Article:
INNOCENCE LOST Church and Sheehan.
The indoor equivalent to summertime beach reading is the stage melodrama. So 2nd Story Theatre is doing us the service, pitcher of lemonade not included, of letting us hiss and applaud at villains and their betters in Daphne du Maurier's Rebecca, directed by Mark Peckham (through July 29).
Perhaps you've seen the 1940 film version, Alfred Hitchcock's maiden American voyage into noirish thrills, which puts this production at a bit of a disadvantage: there will be few surprises around the turns of plot. Yet satisfactions abound, as the swirling passions fill flesh and blood characters, not black and white screen facsimiles.
Du Maurier adapted her popular novel of the same name into this play, so we can be assured that the story and its characters have been faithfully represented. With his late wife Rebecca dead 11 months, well-to-do widower Maxim de Winter (Jeff Church) has just returned from Monte Carlo to his estate in Cornwall, England, a fresh new wife meekly in tow. Played by Erin Sheehan, she is so much a non-entity in her own right that we know her throughout only as Mrs. de Winter. She has always been poor and with no family, a 21-year-old orphan who had been serving as a paid companion to a wealthy woman. De Winter makes clear that he selected her for her innocence, a blank slate upon which he can create the wife he desires.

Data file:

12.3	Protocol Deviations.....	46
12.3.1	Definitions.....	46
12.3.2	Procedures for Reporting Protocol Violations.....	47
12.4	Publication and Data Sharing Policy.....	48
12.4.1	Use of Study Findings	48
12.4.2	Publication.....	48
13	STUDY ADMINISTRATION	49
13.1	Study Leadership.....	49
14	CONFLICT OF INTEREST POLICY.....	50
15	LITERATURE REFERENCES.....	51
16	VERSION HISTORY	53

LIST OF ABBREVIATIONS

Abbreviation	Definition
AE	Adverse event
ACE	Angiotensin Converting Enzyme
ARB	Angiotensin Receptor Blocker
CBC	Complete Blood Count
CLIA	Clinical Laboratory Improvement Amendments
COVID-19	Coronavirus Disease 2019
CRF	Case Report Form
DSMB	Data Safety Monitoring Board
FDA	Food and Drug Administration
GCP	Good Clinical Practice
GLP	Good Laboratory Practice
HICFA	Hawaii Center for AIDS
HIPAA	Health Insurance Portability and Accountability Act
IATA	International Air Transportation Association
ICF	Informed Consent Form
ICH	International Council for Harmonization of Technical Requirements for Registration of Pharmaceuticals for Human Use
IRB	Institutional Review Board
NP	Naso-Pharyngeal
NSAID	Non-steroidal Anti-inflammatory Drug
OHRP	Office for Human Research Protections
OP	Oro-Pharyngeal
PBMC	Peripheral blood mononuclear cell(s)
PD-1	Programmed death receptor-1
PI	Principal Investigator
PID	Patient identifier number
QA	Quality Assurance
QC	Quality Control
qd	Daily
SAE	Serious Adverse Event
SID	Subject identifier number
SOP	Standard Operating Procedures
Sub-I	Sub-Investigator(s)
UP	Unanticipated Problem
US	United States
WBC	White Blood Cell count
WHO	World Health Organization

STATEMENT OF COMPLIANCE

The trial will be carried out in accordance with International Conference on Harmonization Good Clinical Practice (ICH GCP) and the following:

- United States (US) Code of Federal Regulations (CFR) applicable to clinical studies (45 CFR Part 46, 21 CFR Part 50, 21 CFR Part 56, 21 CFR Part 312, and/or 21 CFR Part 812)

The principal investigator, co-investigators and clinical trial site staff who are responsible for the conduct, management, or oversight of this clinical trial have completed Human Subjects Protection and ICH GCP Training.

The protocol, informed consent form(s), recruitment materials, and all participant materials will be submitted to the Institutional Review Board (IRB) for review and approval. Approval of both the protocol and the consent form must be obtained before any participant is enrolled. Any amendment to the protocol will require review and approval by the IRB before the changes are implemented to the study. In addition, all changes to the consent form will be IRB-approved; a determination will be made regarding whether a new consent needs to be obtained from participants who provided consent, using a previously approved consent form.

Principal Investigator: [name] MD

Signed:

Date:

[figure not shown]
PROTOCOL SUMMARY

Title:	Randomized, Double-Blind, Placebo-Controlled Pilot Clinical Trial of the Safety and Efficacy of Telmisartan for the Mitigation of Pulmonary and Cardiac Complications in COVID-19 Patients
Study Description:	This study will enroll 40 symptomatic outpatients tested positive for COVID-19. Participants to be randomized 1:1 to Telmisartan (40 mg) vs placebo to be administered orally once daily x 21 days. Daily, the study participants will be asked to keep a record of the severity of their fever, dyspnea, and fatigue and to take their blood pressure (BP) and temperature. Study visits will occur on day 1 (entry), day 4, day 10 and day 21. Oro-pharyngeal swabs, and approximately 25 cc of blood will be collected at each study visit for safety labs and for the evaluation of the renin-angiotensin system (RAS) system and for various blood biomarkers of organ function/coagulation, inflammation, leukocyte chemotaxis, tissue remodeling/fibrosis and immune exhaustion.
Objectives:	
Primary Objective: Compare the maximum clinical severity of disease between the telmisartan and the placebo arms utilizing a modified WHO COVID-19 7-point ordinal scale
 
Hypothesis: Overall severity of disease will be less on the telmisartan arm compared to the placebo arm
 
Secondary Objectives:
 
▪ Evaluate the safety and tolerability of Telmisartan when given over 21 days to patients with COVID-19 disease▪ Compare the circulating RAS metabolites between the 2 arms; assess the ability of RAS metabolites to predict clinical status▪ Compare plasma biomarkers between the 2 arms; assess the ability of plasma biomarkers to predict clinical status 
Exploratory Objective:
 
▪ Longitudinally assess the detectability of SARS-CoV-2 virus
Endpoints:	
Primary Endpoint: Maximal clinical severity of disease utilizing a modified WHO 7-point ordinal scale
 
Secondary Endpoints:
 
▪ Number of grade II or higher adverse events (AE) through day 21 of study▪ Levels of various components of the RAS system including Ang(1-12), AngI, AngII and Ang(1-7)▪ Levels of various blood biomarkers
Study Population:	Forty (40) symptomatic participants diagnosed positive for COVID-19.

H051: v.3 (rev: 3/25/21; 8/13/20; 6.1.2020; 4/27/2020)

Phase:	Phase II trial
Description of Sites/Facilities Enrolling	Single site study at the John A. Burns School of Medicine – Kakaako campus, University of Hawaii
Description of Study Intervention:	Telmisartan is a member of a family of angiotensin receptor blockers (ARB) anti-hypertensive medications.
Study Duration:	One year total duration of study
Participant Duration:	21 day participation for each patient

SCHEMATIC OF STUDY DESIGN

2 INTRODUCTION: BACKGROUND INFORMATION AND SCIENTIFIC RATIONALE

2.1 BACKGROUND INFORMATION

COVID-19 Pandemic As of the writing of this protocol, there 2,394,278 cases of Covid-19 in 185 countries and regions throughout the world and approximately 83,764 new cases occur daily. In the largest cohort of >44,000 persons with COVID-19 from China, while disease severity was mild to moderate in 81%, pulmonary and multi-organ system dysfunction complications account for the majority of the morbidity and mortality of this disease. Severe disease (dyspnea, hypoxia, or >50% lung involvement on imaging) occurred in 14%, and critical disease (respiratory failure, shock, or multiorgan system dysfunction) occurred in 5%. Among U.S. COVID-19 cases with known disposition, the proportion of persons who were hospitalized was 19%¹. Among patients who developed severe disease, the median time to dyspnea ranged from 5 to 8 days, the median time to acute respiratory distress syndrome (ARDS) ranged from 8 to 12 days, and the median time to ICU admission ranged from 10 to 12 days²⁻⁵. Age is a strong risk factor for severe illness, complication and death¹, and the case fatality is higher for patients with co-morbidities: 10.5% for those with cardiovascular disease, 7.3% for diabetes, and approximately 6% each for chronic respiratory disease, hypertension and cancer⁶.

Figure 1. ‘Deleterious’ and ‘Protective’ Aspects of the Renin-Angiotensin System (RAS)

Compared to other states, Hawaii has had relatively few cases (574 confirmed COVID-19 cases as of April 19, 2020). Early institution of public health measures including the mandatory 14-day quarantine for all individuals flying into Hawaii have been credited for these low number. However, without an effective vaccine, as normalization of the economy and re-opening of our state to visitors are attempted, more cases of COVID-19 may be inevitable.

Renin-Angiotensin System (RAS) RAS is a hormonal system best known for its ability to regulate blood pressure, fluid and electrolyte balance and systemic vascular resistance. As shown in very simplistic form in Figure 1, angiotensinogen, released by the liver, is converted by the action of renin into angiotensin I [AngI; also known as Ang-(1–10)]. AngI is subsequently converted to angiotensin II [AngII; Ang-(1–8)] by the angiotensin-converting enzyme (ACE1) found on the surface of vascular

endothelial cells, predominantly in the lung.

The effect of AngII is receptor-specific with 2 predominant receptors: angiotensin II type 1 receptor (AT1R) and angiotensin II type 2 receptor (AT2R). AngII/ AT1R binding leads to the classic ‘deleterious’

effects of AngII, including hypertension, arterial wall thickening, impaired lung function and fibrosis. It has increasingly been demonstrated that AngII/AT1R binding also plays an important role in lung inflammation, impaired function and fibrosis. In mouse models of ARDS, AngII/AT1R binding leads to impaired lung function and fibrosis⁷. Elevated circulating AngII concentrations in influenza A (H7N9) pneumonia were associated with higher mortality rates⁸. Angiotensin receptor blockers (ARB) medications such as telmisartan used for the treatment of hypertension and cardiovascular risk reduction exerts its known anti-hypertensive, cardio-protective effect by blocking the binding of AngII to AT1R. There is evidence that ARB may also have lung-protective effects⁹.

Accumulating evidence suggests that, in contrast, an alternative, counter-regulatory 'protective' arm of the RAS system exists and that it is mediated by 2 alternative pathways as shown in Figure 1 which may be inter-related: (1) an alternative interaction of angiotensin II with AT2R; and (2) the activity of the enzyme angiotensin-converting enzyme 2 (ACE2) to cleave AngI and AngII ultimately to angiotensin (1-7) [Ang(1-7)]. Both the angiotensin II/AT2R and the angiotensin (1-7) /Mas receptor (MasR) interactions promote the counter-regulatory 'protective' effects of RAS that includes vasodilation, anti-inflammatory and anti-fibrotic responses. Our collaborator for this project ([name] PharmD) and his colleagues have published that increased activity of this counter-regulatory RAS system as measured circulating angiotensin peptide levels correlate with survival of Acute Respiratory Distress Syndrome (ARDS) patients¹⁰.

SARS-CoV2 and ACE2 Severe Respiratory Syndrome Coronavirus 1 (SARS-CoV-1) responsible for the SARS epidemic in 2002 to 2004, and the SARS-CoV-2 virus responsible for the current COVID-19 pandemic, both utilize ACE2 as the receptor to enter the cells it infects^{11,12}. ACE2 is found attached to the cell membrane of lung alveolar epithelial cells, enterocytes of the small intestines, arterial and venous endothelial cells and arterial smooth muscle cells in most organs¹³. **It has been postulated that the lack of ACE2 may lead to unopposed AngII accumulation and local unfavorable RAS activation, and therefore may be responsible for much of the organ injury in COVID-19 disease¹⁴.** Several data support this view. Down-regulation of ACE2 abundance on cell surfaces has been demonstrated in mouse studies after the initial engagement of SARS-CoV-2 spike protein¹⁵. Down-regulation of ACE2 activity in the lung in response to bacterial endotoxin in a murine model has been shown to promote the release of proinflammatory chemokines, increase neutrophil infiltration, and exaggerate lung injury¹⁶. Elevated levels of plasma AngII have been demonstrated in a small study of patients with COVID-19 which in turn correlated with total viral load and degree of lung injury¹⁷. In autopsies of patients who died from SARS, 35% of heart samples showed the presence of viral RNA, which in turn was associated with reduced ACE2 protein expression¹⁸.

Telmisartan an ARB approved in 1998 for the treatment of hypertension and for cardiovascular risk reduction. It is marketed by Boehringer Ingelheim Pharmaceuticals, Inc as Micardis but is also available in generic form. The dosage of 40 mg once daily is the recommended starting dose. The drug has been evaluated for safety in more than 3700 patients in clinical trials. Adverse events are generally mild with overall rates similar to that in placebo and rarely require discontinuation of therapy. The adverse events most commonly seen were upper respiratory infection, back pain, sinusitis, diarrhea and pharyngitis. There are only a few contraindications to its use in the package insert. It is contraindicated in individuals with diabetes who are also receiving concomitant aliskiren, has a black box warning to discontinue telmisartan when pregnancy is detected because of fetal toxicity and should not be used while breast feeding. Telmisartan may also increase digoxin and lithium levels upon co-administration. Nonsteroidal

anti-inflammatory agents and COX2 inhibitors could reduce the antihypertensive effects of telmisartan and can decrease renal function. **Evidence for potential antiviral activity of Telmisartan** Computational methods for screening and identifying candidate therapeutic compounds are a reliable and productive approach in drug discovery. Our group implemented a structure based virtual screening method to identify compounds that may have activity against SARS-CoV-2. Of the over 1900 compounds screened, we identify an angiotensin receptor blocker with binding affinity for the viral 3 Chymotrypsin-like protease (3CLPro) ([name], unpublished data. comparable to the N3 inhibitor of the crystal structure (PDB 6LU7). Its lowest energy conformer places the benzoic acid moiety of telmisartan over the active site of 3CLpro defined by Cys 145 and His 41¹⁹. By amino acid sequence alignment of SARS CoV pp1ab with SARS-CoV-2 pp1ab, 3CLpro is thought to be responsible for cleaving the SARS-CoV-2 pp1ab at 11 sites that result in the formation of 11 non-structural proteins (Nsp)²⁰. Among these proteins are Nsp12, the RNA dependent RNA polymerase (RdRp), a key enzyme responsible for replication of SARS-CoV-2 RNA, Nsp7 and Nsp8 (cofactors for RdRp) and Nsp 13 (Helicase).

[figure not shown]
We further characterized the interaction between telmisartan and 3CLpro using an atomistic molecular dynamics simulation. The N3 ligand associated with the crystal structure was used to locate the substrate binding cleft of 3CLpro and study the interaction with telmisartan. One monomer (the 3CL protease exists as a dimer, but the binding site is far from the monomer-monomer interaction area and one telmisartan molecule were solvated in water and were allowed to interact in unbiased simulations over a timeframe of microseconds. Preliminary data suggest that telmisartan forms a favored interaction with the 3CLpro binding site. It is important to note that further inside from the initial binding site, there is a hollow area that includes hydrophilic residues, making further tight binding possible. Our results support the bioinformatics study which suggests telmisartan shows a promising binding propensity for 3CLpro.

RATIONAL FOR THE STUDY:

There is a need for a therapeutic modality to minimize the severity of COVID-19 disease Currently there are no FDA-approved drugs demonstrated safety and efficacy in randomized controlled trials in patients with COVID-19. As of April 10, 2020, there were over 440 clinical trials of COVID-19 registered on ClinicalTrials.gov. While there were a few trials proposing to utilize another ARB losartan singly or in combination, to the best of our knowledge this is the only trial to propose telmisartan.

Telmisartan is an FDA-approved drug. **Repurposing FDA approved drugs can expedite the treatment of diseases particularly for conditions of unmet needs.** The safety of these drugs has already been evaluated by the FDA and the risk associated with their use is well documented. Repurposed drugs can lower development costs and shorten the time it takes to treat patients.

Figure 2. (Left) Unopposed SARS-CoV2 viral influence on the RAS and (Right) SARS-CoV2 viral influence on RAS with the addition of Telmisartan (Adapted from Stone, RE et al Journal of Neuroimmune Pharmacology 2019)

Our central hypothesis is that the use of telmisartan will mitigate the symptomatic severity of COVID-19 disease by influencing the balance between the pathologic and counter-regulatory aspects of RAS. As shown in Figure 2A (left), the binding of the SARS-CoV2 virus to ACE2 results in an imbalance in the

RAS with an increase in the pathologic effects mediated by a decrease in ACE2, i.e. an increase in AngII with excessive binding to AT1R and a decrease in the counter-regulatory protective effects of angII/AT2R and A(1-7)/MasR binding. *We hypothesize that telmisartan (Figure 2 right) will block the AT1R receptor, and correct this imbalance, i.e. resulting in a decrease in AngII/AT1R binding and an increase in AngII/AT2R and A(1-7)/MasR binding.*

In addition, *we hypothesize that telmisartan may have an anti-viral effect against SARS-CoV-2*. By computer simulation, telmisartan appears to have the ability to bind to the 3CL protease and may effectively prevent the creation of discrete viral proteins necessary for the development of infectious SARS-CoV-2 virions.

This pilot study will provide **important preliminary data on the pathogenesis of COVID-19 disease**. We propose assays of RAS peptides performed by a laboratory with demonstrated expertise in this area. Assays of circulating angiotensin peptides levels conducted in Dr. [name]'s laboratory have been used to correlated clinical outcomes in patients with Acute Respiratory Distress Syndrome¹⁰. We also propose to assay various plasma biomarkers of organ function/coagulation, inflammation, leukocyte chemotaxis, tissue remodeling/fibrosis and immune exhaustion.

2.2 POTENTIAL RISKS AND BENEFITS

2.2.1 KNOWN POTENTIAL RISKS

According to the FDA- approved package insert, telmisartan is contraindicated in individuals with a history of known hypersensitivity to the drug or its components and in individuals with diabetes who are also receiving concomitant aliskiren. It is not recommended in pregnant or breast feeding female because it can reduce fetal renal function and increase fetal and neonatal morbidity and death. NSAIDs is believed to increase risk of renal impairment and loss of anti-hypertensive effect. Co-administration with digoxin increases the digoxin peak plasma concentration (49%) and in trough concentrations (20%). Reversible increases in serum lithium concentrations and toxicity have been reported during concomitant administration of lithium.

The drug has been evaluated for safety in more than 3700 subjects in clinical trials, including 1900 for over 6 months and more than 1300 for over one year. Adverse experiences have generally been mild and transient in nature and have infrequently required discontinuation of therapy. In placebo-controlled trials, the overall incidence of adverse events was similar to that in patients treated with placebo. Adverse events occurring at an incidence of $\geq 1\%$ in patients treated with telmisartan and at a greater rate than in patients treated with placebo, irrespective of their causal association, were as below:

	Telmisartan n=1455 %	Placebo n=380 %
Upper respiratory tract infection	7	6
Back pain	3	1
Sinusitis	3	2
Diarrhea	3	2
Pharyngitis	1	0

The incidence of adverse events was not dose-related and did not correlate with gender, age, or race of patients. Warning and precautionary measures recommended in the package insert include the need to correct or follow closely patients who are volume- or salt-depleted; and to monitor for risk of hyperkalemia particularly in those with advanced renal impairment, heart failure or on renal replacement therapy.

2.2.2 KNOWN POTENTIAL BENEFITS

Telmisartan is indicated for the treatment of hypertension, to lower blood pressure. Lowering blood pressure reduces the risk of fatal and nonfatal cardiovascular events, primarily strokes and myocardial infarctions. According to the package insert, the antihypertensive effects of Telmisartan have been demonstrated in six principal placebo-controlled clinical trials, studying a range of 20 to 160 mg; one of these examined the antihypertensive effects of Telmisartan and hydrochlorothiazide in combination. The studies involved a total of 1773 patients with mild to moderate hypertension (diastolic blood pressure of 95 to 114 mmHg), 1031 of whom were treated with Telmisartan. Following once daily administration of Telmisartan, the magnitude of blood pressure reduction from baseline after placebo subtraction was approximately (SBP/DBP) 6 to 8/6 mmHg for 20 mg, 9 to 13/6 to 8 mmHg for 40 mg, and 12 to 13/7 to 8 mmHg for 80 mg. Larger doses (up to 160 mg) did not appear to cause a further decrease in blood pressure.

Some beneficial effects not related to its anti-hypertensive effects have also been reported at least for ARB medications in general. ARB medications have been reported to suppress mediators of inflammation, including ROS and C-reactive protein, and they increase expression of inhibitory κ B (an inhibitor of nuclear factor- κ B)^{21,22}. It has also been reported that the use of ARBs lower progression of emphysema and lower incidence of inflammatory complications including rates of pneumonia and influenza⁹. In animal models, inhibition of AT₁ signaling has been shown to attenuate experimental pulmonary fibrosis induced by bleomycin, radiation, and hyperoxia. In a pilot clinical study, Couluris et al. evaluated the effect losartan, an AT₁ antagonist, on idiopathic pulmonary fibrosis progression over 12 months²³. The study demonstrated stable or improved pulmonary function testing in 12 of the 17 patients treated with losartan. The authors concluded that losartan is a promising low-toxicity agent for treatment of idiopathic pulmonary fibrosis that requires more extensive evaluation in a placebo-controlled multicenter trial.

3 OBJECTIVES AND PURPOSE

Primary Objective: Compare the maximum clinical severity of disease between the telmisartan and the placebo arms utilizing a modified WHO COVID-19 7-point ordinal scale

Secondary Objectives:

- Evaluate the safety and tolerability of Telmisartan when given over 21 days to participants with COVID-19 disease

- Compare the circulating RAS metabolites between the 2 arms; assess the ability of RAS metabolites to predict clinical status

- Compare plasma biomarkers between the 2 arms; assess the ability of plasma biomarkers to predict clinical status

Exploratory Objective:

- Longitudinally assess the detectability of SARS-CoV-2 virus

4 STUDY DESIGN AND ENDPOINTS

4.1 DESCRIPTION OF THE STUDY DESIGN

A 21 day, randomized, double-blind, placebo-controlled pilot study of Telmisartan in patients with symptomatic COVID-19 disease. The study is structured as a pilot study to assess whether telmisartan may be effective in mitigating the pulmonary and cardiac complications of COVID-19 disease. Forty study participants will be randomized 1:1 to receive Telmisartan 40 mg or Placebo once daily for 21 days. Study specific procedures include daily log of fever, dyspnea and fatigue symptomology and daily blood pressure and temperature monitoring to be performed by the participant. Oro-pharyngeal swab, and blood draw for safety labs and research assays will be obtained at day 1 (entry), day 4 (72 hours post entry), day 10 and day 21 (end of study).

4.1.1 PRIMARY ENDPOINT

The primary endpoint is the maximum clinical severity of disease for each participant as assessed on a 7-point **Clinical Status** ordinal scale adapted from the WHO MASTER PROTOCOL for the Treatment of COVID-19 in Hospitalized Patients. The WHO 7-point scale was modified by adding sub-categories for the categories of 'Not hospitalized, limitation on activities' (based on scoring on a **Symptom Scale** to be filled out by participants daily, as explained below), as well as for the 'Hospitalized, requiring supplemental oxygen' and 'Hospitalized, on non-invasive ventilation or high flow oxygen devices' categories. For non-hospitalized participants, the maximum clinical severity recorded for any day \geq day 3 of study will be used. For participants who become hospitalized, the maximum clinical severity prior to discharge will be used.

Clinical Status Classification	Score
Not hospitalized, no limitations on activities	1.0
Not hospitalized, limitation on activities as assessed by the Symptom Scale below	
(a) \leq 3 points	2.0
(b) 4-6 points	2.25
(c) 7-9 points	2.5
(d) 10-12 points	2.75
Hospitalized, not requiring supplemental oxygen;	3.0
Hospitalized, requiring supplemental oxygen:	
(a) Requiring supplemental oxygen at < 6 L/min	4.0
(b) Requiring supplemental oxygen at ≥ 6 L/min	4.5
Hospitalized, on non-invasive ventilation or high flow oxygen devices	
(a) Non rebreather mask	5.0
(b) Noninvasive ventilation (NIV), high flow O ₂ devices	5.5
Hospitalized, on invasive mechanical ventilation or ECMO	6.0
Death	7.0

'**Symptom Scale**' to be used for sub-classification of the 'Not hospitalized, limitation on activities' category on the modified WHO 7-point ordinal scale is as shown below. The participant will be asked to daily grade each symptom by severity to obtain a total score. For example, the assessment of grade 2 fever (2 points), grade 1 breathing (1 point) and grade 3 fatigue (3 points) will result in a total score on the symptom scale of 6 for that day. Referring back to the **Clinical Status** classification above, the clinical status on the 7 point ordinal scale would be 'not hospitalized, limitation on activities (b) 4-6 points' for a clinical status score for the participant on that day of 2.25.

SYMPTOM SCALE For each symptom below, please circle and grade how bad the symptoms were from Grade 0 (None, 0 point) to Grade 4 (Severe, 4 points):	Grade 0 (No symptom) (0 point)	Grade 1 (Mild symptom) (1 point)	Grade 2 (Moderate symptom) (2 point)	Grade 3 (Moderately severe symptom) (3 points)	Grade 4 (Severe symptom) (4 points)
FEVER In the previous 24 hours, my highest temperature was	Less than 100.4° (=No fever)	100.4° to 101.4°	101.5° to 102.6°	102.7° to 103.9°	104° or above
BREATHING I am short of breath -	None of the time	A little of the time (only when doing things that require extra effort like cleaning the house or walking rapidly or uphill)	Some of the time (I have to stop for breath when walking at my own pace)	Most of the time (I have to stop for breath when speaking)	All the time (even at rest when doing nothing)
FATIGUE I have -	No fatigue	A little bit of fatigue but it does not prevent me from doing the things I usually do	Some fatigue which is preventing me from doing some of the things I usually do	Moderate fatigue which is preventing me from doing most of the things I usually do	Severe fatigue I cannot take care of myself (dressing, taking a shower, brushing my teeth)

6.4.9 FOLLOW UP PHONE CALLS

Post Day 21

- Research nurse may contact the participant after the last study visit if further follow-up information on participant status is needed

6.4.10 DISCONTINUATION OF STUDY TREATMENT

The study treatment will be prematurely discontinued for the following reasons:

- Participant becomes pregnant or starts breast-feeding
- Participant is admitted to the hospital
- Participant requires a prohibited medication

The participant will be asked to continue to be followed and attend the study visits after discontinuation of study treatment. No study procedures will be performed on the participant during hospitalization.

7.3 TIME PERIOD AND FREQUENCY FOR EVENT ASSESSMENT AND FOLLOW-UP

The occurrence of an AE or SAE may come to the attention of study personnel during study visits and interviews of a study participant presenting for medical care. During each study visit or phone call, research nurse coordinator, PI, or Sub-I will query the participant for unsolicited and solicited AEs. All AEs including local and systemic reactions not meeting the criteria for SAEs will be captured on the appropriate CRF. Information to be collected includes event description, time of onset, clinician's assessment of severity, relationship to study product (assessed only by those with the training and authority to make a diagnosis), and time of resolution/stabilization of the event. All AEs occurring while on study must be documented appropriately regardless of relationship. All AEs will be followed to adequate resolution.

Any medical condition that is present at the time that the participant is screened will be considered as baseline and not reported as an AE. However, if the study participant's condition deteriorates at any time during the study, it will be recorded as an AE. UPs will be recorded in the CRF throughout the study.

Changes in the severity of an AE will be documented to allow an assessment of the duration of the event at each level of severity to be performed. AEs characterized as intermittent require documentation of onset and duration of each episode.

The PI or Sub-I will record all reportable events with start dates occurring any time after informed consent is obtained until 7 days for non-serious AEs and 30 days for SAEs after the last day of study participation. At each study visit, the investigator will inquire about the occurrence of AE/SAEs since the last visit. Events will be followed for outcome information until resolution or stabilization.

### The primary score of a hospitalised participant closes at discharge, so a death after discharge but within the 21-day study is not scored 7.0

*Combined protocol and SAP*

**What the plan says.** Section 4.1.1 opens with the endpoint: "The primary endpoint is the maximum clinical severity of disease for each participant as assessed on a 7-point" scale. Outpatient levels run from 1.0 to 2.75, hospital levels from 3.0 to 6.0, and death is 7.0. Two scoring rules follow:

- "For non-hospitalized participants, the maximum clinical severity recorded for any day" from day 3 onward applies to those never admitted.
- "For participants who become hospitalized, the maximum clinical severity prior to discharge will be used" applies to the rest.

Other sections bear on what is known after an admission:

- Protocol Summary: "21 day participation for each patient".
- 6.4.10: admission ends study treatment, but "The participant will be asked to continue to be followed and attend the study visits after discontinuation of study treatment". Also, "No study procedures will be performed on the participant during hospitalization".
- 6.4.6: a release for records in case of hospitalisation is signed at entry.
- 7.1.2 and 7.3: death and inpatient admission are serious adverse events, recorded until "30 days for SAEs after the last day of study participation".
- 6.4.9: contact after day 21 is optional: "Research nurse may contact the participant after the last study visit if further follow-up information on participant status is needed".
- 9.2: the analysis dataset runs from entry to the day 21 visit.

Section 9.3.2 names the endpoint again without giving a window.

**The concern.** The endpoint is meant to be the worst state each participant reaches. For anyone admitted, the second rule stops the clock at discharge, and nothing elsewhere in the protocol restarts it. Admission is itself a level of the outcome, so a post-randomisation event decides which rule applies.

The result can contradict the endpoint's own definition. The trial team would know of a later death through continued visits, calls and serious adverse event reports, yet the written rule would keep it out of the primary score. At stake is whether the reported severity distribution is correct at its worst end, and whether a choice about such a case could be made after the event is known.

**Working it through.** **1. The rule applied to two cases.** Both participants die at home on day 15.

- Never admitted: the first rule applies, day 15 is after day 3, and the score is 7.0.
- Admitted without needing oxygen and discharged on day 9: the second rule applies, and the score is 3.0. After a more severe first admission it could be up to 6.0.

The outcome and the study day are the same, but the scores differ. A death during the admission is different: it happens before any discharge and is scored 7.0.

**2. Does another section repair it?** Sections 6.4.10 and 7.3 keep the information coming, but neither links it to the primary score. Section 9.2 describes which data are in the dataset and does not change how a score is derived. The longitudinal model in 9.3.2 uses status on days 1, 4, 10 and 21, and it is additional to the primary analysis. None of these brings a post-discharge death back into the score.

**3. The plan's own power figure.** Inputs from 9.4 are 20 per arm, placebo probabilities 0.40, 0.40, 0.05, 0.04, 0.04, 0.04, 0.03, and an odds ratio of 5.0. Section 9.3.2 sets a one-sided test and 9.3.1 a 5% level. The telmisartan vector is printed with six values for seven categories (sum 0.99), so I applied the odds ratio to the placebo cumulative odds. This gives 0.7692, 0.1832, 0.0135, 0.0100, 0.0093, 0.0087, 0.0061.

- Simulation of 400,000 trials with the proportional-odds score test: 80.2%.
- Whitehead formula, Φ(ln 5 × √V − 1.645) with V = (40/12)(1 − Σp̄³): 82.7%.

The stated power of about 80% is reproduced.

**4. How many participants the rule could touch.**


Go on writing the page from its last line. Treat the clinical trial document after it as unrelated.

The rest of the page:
But considering her impact on the story, the main character can be considered to be the housekeeper, Mrs. Danvers (Rae Mancini). She was more than devoted to Rebecca; she adored her, admiring that she let nothing stand in her way, which was such contrast a to her own powerless life as a servant. The former mistress of Manderley, the estate, drowned sailing the waters that the house overlooks. Her bedroom with its dramatic view of the sea is now kept by Mrs. Danvers as a shrine to Rebecca, and Mr. de Winter has taken up quarters on the opposite side of the mansion.
If there is any weakness to the lengthy establishing opening scene of this production, it is that the newlywed couple are presented in unmodulated single dimensions. When Maxim isn't furious at his bride for some minor infraction of his directions, he is seething with the potential to explode. When she isn't cowering in fear of making a mistake, she is timorously bleating about having done so. To some extent their heightened feelings are intentional, allowing the mutual anxiety to contrast nicely with the softened atmosphere of the relaxed second scene, when some time has passed and the couple are more comfortable with each other.
As Church and Sheehan nestle into their roles — he maintaining a pilot light of incipient anger and she keeping a wary eye for shifting emotional winds — Mancini keeps Mrs. Danvers pointed in the same direction, a reliable weathervane directed at the memory of Rebecca. Although her attitude toward the new Mrs. de Winter ranges from hostile indifference (not making eye contact when introducing herself) to outright antagonism (causing a rift between the couple by having her dress in a gown that Rebecca wore), Mancini doesn't turn her into a heartless villainess. She makes a monologue describing Mrs. Danvers's affection for her late mistress quite touching, actually.